How do I know what DGT Environmental badge I need?

    This is fairly straightforward. You can use a free online tool. Enter your registration number and the tool displays the category that corresponds to that vehicle.

    What environmental badge does my vehicle need?

    Where do I get an environment badge?

    You obtain the DGT environmental badge from the post office (Correos). It costs five euros. However, if your post office is like mine and you don’t want to spend half the morning queuing up then you can buy the DGT environmental badge online at the official post office website to buy the disc online. When we looked they want you to pay 20 euros to avoid the queues in the post office by buying online and for the last two days the site said they were “sold out”!

    Another alternative I found posted on a Facebook group website seemed to be more competitive at 6.50 euros. It was marked as the official DGT site in the post but I am not sure that is correct. . The website states it is an authorised dealer for the stickers and it is run by a company called ANSIB NET SOLUTIONS, S.L.

    I ordered mine from on 18 January at 6.20pm and received confirmation of the order immediately. I paid 3,95 euros extra to receive a tracking code for delivery which was confirmed to me the following day. The DGT environmental sticker arrived by registered post 20 January.

    You can also buy the sticker at garages which are members of the Spanish Confederation of Repair Workshops. (Red de talleres de la Confederación Española de talleres (CETRAA)) and Administrative Gestorias.


    dgt environmental badge letter

    How much does an environmental badge cost?

    The standard cost is 5 euros. They can be obtained from the post office (Correos). The Correos is also offering them online but at a cost of 20 euros. You can obtain them from Administrative Gestorias and a network of garage workshops including those workshops that are members of CETRAA.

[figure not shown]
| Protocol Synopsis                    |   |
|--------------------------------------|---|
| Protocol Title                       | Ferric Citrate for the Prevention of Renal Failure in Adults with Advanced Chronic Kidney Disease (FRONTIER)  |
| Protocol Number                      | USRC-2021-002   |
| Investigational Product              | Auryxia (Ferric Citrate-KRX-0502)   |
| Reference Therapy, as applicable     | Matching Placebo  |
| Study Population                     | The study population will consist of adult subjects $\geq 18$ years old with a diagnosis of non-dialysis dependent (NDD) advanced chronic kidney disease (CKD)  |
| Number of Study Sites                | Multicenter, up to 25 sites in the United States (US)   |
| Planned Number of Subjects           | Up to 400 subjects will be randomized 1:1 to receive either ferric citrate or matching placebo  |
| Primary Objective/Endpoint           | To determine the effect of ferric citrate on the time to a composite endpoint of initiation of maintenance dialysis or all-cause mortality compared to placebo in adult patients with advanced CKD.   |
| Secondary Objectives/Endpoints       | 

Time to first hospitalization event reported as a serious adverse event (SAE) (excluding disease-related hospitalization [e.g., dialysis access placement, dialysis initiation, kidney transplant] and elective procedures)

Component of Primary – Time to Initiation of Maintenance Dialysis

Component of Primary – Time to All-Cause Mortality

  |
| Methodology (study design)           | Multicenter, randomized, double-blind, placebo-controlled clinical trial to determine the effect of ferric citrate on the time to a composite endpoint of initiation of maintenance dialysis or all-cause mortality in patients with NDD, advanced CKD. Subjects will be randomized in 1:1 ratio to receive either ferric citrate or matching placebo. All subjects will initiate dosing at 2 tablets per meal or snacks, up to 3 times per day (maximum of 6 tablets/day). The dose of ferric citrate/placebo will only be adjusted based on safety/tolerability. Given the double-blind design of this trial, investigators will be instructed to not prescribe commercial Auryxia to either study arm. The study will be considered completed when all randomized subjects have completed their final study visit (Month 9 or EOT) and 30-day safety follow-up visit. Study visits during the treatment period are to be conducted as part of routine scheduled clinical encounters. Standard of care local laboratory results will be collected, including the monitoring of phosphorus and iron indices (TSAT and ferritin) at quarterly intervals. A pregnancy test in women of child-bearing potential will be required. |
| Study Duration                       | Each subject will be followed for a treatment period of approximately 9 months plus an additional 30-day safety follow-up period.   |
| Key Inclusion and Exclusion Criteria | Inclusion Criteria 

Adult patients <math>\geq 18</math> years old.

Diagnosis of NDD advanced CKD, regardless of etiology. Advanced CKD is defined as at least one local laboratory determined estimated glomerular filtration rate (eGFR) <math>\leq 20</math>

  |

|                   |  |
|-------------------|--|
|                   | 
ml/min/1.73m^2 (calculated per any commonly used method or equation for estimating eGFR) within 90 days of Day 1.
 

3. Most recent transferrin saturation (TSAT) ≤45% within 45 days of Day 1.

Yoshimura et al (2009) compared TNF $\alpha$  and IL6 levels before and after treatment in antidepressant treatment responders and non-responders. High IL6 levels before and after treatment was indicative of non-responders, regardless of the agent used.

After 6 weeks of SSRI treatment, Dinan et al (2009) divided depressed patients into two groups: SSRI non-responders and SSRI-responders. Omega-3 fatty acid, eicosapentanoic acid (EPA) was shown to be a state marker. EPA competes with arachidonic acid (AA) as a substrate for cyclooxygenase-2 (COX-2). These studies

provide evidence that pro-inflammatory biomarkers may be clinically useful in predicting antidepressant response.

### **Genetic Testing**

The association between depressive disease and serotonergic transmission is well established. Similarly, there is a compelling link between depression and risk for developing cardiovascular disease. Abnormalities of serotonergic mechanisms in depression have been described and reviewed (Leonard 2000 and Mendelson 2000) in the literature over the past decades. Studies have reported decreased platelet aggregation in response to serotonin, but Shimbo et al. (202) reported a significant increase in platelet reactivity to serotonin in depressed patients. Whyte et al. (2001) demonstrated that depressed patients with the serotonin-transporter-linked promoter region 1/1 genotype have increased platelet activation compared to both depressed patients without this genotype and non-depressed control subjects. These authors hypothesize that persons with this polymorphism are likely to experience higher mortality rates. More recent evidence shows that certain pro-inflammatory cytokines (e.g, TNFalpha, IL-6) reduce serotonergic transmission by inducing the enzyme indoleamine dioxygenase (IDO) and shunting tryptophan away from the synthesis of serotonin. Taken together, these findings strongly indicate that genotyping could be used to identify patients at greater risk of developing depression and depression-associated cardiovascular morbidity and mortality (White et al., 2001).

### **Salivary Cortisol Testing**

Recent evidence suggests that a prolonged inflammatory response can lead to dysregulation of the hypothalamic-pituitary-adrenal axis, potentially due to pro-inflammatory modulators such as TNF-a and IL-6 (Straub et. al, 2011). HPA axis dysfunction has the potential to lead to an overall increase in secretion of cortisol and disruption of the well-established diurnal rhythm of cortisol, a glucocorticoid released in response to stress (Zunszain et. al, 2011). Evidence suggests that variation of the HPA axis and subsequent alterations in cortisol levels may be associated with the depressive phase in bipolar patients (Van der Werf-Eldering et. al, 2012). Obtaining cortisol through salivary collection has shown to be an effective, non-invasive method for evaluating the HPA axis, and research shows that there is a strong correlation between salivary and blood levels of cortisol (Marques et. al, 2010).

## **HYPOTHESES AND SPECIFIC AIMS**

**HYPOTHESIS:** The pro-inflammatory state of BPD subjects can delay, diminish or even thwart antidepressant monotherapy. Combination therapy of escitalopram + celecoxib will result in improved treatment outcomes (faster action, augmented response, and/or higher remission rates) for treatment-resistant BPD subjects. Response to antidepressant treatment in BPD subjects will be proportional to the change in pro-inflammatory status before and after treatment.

20 cent fuel discount to end 31 December for many road users

    The Spanish coalition government of the PSOE and Podemos will end the 20 centimos per litre discount on fuel prices on 31st December 2022 for the general public. However, road haulage, farmers and fisherman as some examples will continue to benefit.

    The decision was taken on Tuesday at the Council of Ministers meeting. The removal of the discount is based on the fact that the price of petrol and diesel has fallen in recent months.

    The measure was introduced at the beginning of April 2022. During the period it has been in force the measure has stopped petrol prices from breaking the two euro a litre mark over seven consecutive weeks in the summer months.

    Historic vehicle regulations in Spain 2023

    Historic vehicles regulation in Spain 2023
    Historic vehicles regulation in Spain 2023

    It was 1995 that the current regulation for historical vehicles in Spain came into force. The Spanish authorities now want to update these regulations. The idea is to make them less cumbersome and more affordable. The idea is the new historic vehicle regulations in Spain 2023 receive approval in the summer. The goal is to then implement them in the autumn.